An an article published on October 2, 2018, Behavioural and psychological symptoms of dementia: GPs’ perspective on management highlighted to me on Twitter via Dubhgas Taylor, I want to highlight one of the problems we are facing. It reports on a ‘mixed-methods systematic review by Jennings and colleagues aimed to develop a better understanding of general practitioners’ knowledge, attitudes and experiences of managing BPSDs with the hope to informing future interventions to help GPs.’
The first sentence in the article says:
With rising prevalence, general practitioners are at the frontline of caring for people living with dementia. Some of the most challenging symptoms are the behavioural and psychological symptoms of dementia (BPSD) and it is believed that nearly all people with dementia will develop these symptoms at some stage during the course of the disease (Savva et al, 2009).
To begin with, even citing references as old as 2009 is out of touch. If I did that in an article for my PhD, I would be asked to find more relevant, and accurate data; apart from explaining the historical context of something, it is recommended I mostly use references from the last five years.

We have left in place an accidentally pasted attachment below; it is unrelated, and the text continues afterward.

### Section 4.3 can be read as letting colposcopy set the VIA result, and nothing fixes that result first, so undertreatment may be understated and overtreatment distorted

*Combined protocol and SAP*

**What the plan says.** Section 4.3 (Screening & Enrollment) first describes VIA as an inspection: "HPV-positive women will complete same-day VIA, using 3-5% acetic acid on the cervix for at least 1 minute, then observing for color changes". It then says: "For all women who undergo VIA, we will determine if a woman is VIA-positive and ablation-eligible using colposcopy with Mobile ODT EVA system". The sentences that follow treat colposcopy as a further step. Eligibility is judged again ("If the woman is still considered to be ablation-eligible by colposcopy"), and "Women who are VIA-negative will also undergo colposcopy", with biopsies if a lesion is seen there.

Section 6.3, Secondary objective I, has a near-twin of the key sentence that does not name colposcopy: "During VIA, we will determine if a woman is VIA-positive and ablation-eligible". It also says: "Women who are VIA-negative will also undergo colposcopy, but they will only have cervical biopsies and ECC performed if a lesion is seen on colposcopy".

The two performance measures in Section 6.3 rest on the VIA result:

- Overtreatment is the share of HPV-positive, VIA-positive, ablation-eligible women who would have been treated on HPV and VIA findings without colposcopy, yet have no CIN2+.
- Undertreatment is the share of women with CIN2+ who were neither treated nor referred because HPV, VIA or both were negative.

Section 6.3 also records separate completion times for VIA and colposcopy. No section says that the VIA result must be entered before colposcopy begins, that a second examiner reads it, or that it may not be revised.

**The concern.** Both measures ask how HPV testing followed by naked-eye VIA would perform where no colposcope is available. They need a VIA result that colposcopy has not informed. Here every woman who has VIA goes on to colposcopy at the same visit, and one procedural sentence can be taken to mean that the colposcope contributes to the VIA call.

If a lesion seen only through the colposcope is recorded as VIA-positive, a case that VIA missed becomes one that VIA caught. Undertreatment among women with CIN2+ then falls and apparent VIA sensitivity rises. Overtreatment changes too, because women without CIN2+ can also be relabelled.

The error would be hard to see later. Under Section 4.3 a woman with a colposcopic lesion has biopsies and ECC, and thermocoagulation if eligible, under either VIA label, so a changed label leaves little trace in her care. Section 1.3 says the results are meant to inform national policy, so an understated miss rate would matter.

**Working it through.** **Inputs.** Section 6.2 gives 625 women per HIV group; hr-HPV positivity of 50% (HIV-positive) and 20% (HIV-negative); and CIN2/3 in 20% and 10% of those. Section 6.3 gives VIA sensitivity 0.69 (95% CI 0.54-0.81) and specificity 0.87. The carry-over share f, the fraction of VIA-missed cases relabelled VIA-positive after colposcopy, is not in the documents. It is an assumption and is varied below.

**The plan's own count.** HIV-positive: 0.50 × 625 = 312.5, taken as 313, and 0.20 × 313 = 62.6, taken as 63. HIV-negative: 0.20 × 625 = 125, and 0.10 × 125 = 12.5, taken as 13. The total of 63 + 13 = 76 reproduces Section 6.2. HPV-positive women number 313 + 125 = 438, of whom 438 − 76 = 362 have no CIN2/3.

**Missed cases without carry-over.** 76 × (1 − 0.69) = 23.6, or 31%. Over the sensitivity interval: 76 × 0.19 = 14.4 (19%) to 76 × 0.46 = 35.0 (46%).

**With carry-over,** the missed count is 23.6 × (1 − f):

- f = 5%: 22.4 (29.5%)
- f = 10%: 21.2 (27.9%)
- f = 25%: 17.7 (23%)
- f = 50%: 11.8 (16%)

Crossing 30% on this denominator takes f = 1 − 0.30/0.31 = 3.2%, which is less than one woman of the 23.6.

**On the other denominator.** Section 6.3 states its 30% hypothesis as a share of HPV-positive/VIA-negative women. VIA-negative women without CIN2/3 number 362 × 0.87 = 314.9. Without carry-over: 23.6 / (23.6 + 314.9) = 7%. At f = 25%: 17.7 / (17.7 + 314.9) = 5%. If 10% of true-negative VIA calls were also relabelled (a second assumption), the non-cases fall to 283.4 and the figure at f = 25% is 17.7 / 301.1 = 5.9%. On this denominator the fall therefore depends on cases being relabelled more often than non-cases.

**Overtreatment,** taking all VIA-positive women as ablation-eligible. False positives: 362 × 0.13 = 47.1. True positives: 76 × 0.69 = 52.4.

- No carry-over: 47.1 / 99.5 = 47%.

The author goes on to say:
“One of the key problems in this area is that the evidence for the management of BPSDs is limited. Although non-pharmacological interventions such as personalised music therapy are recommended as first line treatment, these interventions are not taken up (Marston et al, 2014). On the other hand, commonly used treatments such as antipsychotics have limited evidence and significant side effects.”
My points exactly, so why are we still using the term BPSD, and still being prescribed anti psychotics ad nauseam, when there is little evidence for either? In fact, there is plenty of evidence against the use of antipsychotics for people with dementia, which systematically continues to be ignored.